cuts in legal aid, those most likely to face injustice have the least access to the means of securing justice. And here we’re talking about people who are low-skilled or have a limited education.”

Hewitt revealed that both he and other Caribbean diplomats and government ministers have been in active dialogue on this issue for a number of years.

He said: “The Caribbean governments have raised this issue bilaterally with the Foreign and Commonwealth office and we’re asking them to change the mindset that there are only two groups of residents in the UK which is legal residents and illegal immigrants. We are clear that there exists a third grey area made up of Commonwealth-born migrants, who with practical and legal support have been able to prove that they too belong in the UK.”

Brent MP Dawn Butler, Shadow Minister for Women and Equalities, inset below right, has launched an aware- ness campaign on the issue af- ter witnessing a sharp increase in cases of constituents having passport and visa issues despite living in the UK for decades.

According to Butler, there have been many cases where a person has only realised there is a problem with their status after having applied for jobs, or after having left the UK and trying to return only to be prevented from doing so due to not having the correct documentation.

She said: “I am shocked by the number of residents coming to me with problems related to their visas – one of my constituents was recently prevented from returning home to the UK after a holiday to see her family because she did not have the correct documentation, despite the fact she has lived and worked in the UK for decades.

“This forced her to stay out of the UK longer and apply for a new certificate to prove her status, putting her job and health at risk, while it also came at considerable cost.

“This was just the latest case in a worrying trend.

“While the Government must take responsibility and ensure people are made aware of the documentation required, we must be proactive and I am therefore starting this campaign in order to raise awareness of this problem.”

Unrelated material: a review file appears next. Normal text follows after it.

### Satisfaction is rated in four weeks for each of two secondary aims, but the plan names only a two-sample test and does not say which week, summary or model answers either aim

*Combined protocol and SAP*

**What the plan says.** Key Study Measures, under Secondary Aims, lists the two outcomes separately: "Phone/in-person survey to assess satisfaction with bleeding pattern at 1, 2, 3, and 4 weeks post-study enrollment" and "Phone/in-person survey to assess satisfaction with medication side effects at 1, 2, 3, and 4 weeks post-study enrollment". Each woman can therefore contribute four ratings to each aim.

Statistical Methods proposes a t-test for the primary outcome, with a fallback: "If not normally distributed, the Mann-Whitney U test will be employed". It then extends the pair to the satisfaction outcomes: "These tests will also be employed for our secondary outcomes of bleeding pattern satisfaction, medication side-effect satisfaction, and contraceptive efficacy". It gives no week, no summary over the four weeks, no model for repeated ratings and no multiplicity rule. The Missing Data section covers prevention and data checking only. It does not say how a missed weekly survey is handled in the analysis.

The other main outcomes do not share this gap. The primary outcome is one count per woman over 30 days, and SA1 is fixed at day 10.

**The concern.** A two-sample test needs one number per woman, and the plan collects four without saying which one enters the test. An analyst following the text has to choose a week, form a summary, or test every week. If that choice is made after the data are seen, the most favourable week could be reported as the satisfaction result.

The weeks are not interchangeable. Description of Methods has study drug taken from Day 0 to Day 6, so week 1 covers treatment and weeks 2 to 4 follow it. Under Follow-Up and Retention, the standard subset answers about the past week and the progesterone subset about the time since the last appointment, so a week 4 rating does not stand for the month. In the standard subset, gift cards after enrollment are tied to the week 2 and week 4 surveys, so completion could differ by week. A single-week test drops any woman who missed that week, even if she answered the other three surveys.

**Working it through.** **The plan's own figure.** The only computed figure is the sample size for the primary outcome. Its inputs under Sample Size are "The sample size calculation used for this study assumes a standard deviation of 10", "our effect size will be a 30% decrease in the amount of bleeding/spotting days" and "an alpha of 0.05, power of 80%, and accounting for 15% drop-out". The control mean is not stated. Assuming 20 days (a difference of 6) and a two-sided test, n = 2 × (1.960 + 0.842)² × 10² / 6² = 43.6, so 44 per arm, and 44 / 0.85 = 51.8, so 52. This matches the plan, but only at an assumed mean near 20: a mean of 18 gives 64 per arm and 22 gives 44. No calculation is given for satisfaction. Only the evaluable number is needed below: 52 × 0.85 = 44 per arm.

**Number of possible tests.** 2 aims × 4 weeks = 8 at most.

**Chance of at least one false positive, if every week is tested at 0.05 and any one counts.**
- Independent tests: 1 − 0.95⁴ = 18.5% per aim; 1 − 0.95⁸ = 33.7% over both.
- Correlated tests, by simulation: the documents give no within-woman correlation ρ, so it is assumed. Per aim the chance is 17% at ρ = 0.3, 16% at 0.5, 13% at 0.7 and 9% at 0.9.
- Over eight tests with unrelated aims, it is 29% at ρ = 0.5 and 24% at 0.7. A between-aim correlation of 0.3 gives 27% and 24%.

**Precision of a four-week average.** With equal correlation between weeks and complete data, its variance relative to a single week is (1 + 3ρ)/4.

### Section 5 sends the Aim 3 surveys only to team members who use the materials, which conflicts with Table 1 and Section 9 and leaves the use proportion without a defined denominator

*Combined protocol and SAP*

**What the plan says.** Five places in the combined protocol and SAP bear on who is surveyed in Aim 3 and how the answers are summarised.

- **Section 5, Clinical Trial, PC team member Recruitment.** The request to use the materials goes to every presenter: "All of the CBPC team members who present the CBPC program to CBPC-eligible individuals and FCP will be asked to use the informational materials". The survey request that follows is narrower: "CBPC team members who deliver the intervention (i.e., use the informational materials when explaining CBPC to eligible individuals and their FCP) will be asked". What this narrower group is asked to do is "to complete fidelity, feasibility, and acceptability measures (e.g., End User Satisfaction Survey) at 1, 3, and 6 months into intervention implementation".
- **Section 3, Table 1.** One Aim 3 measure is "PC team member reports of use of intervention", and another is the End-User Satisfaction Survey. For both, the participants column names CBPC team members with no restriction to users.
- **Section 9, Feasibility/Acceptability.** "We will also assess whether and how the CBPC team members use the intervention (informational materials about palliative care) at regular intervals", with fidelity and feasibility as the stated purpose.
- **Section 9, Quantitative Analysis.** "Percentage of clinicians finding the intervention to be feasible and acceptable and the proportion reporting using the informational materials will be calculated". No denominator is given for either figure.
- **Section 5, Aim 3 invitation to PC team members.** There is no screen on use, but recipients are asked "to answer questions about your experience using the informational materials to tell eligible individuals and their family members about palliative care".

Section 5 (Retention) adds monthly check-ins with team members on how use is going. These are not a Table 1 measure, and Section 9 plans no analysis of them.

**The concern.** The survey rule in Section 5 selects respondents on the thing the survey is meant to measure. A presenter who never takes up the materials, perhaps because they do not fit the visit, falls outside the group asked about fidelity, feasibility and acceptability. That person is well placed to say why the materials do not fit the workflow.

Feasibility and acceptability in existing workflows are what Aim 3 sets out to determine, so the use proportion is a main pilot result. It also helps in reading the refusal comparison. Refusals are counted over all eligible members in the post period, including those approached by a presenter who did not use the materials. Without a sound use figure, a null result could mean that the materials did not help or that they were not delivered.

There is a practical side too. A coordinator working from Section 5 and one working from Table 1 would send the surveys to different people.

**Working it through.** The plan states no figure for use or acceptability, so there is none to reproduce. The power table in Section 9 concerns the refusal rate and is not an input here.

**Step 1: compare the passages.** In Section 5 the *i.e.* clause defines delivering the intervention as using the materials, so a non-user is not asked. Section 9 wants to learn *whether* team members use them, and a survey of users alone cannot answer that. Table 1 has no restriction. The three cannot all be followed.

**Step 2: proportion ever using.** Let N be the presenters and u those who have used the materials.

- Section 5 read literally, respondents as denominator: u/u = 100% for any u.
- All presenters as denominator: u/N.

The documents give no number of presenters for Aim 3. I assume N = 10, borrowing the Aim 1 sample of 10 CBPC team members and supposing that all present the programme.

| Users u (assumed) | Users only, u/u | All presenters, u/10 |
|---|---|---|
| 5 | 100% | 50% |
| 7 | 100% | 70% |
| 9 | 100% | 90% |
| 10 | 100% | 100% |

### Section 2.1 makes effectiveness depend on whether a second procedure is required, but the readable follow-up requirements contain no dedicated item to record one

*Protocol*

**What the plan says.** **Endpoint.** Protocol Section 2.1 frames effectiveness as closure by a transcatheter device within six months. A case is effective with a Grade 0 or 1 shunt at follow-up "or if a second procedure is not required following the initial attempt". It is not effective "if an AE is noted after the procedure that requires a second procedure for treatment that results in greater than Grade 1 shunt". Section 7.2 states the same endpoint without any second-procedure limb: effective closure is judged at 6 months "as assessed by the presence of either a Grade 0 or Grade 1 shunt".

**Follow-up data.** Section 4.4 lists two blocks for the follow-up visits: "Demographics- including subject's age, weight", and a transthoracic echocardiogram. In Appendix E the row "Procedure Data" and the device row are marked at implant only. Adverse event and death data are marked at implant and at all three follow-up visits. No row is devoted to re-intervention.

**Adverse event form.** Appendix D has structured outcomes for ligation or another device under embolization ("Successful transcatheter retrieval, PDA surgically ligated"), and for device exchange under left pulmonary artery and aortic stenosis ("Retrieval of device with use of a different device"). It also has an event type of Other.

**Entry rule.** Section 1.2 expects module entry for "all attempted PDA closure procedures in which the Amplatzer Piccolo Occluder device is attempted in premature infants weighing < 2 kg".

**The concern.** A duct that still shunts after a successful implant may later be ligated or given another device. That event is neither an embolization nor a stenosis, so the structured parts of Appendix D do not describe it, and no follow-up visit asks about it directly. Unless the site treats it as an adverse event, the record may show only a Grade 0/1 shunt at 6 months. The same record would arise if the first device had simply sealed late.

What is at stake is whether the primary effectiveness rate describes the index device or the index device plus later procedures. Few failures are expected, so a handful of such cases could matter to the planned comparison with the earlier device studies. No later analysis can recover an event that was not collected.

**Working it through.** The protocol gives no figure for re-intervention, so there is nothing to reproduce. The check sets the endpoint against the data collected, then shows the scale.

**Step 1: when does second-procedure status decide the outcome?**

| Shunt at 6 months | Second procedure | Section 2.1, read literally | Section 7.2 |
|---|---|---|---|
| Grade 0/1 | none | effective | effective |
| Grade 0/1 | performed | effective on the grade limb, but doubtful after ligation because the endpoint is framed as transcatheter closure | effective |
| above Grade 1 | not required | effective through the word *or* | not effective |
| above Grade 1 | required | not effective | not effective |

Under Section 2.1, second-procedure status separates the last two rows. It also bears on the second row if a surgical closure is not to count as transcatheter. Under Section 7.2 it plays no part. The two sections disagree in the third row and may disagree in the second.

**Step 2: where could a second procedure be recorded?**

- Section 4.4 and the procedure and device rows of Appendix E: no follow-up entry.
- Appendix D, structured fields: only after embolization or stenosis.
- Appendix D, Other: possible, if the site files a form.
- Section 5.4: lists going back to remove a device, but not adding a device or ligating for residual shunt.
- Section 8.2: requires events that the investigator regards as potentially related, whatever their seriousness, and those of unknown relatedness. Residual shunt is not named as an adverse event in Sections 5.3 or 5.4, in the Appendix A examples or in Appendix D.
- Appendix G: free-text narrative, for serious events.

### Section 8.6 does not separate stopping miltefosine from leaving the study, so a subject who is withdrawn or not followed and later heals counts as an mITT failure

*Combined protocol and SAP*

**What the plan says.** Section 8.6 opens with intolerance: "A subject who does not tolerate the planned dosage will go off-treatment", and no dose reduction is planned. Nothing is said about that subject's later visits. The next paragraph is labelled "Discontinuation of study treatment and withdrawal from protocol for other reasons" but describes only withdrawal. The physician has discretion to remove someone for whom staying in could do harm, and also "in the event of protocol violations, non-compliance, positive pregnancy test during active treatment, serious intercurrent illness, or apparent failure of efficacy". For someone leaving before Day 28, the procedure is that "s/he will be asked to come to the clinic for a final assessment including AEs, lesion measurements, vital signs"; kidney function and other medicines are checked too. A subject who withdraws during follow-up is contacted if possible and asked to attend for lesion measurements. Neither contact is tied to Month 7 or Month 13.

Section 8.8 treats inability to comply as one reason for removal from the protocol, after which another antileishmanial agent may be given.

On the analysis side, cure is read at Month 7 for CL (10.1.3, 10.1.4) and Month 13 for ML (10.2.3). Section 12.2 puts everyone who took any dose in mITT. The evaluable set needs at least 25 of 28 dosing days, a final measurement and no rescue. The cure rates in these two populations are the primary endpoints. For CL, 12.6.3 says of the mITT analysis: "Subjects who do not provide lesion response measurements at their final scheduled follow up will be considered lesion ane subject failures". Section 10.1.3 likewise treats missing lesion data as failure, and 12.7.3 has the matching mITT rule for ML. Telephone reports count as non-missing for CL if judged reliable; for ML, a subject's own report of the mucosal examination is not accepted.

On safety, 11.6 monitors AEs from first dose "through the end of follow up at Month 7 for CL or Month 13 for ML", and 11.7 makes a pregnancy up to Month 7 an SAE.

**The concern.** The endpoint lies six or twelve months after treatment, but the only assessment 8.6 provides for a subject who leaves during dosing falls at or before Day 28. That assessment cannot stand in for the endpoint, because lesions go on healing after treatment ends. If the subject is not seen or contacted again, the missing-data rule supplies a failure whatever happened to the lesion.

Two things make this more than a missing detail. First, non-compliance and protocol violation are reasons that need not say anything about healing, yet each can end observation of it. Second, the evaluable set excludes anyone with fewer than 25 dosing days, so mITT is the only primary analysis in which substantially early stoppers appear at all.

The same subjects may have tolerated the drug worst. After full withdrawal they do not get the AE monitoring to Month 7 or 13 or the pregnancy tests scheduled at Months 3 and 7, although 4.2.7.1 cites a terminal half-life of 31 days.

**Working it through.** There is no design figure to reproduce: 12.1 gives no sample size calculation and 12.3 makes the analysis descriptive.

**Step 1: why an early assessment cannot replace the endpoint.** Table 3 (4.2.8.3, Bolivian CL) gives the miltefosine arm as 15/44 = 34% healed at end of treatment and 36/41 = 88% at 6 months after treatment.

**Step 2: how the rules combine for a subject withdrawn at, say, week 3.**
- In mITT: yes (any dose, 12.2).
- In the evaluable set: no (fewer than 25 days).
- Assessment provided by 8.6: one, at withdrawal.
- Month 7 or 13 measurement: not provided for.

The cost of applying for a new Right to Abode certificate from outside the UK is £423 and a Certificate of Abode or a No Time Limit application costs hundreds of pounds wherever you apply from.

The application process can take over six months to process unless you pay an additional significant cost for the premium service which can run into the thousands of pounds.

Butler added: “I want to avoid other families going through this experience and I therefore urge people to check their immigration status, and those of their relatives, by checking the date on your passport containing your visa has not expired or ensure that you hold a valid document displaying your immigration status.

“I do not want people to get caught out.”

A Home Office spokesperson said: “We value the contribution made by Commonwealth citizens who have made a life in the UK. Those who have resided in the UK for an extended period but feel they may not have the correct documentation confirming their leave to remain should take legal advice and submit the appropriate application with correct documentation so we can progress the case.

“Each visa application is decided on its individual merits and in line with the Immigration Rules.”

Referring to Ms Williams’ case the spokesperson said: “Icilda Williams left the UK 22 years ago. It is open to her to apply for a visa to visit or set- tle in the UK. Her most recent application was not as a visitor as she applied for a Certificate of Entitlement to the Right of Abode. Mrs Williams failed to provide the correct information in her application for a Certificate of Entitlement to the Right to Abode. She was contacted to explain how the application did not qualify and what documen- tation she does need.”